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Edible Weeds: Dandelion

The dandelion is more often than not cursed for its miraculous ability to resurface along the garden path again and again despite our finest weeding efforts; but the dandelion is actually an absolute wonder of the edible plant world. 

Dandelion tea is widely available in health food shops and supermarket aisles, but few people connect it to the weed they may be pulling out and tossing every weekend.  It may however be time to re-consider where you toss it. 

Persistent and widespread, the dandelion's Latin name, Taraxacum officinale, means "official remedy of disorders" which is telling in itself of the myriad applications of this bold yellow flower.

As a natural alternative to more invasive treatments it can aid in areas including but not limited to: liver disease, diabetes, stomach maladies, cancer, heart disease.

Prevalent in the diets of long-living rural communities, dandelions pack quite the nutritional punch:

  • Excellent at balancing blood sugar levels
  • A potent liver strengthener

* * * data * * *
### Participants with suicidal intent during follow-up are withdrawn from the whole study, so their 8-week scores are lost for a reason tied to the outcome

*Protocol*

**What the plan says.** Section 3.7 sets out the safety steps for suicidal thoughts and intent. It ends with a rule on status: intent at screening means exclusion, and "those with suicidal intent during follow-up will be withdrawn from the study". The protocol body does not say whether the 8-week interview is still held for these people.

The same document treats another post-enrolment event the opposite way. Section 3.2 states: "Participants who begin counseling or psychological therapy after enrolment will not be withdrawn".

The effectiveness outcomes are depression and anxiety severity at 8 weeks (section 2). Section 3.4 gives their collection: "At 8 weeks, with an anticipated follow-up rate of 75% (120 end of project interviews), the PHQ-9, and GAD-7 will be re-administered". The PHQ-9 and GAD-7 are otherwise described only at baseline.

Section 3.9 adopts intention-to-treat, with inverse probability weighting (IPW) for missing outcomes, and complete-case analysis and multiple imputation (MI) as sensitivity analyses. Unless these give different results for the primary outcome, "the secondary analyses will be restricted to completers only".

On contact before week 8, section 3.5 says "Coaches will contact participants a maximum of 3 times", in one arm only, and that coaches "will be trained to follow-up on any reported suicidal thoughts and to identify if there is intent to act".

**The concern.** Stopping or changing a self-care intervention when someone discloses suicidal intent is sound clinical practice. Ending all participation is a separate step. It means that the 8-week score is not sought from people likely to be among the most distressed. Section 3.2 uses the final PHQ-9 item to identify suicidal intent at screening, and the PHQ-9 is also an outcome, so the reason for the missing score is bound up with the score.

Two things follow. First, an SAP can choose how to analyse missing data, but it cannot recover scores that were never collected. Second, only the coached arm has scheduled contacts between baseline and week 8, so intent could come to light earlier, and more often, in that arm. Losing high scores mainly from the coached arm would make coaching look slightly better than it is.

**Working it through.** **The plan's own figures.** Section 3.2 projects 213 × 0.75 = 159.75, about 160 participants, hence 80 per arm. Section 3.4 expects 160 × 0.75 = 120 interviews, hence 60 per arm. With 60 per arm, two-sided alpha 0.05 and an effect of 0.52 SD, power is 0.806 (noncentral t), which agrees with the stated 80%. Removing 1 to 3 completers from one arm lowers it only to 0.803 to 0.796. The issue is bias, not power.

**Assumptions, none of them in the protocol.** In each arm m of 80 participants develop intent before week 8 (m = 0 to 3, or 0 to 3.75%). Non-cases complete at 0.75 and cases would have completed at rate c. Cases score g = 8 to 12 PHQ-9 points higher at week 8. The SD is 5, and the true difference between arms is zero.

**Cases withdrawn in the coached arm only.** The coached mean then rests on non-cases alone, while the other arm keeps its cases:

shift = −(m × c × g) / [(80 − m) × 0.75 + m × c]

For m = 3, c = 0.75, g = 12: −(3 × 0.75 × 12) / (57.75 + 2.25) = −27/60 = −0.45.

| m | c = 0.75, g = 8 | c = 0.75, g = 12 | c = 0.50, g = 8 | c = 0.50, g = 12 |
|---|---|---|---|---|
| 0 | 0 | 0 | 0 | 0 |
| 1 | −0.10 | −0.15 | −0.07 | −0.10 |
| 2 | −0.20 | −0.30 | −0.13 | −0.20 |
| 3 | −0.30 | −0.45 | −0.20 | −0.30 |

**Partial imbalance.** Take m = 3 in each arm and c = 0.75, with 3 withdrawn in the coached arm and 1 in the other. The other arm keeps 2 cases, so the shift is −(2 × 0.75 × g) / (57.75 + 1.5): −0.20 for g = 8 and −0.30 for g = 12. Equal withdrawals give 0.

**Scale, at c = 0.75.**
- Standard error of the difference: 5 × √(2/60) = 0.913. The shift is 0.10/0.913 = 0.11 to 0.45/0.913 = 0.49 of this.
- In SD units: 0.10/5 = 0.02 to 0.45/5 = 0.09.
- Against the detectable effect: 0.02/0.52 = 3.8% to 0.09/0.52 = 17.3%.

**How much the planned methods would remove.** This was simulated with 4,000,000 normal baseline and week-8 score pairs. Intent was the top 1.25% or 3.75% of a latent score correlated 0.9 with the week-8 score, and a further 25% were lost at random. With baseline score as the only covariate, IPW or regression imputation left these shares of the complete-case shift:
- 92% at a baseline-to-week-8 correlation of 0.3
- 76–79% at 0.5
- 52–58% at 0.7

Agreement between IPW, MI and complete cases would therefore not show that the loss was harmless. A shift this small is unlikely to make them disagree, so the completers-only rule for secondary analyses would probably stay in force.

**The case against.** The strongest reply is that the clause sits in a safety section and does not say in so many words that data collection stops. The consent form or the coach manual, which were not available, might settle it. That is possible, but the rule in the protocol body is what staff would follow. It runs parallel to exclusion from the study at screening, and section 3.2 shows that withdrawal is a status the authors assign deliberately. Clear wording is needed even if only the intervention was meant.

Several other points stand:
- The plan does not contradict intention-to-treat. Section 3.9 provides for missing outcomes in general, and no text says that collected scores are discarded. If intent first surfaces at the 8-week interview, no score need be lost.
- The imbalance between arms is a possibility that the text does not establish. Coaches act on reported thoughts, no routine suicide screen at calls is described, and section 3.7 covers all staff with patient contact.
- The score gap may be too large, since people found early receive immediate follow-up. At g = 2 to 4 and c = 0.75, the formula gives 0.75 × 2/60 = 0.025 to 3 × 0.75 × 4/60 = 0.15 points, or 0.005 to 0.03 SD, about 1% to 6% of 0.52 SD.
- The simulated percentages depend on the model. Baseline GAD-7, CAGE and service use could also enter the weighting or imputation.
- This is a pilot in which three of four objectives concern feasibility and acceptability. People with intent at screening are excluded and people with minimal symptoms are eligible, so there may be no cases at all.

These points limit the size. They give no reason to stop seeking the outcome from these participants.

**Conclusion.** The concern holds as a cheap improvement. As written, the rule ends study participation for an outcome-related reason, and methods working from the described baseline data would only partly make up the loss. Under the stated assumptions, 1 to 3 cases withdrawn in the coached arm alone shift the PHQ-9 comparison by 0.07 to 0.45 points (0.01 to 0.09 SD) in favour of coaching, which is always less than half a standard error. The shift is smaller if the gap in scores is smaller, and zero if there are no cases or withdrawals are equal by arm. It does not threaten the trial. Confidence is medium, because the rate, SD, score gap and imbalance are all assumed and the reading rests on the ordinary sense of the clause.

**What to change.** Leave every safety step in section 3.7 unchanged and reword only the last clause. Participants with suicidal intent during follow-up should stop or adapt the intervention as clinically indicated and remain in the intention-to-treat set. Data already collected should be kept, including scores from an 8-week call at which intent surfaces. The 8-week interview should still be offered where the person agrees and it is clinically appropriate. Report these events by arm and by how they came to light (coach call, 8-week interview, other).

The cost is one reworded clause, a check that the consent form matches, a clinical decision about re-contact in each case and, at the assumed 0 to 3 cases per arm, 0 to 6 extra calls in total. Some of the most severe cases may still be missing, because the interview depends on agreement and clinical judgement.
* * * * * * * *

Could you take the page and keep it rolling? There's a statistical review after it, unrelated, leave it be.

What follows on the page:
• High in vitamin C (more than blueberries)
  • 3rd highest vitamin A content in foods (after beef liver and cod liver)
  • Rich in fibre
  • High in Potassium, Iron, Calcium (more than spinach), Magnesium, Phosphorus, Thiamine, Riboflavin 
  • Massively high vitamin K levels
  • Anti-diarrheal AND anti-constipatory 
  • Anti-inflammatory

Dandelions are edible from root to tip. Dandelion leaves make a delightful salad component, or you can boil or steam them like spinach. You need to pick the leaves early in the Spring before the flowers appear as they become too tough and bitter after that.  They can be prepared in any number of ways and can be steamed, boiled, sautéed, braised, eaten raw or in smoothies. Dandelion is related to chicory, used to make gourmet flavored coffee in fancy cafés around the world. Dandelion tastes much the same. 

The yellow flower heads are edible and can be used as a boiled vegetable, although most people who have tried it agree that the flavor is not the best.  The flowers can be used in baking, winemaking, or fried in batter to make fritters. The roots (best dug out in autumn) can be dried and ground to make a coffee substitute as noted or eaten like other root vegetables.

Image: Voronin76/Shutterstock

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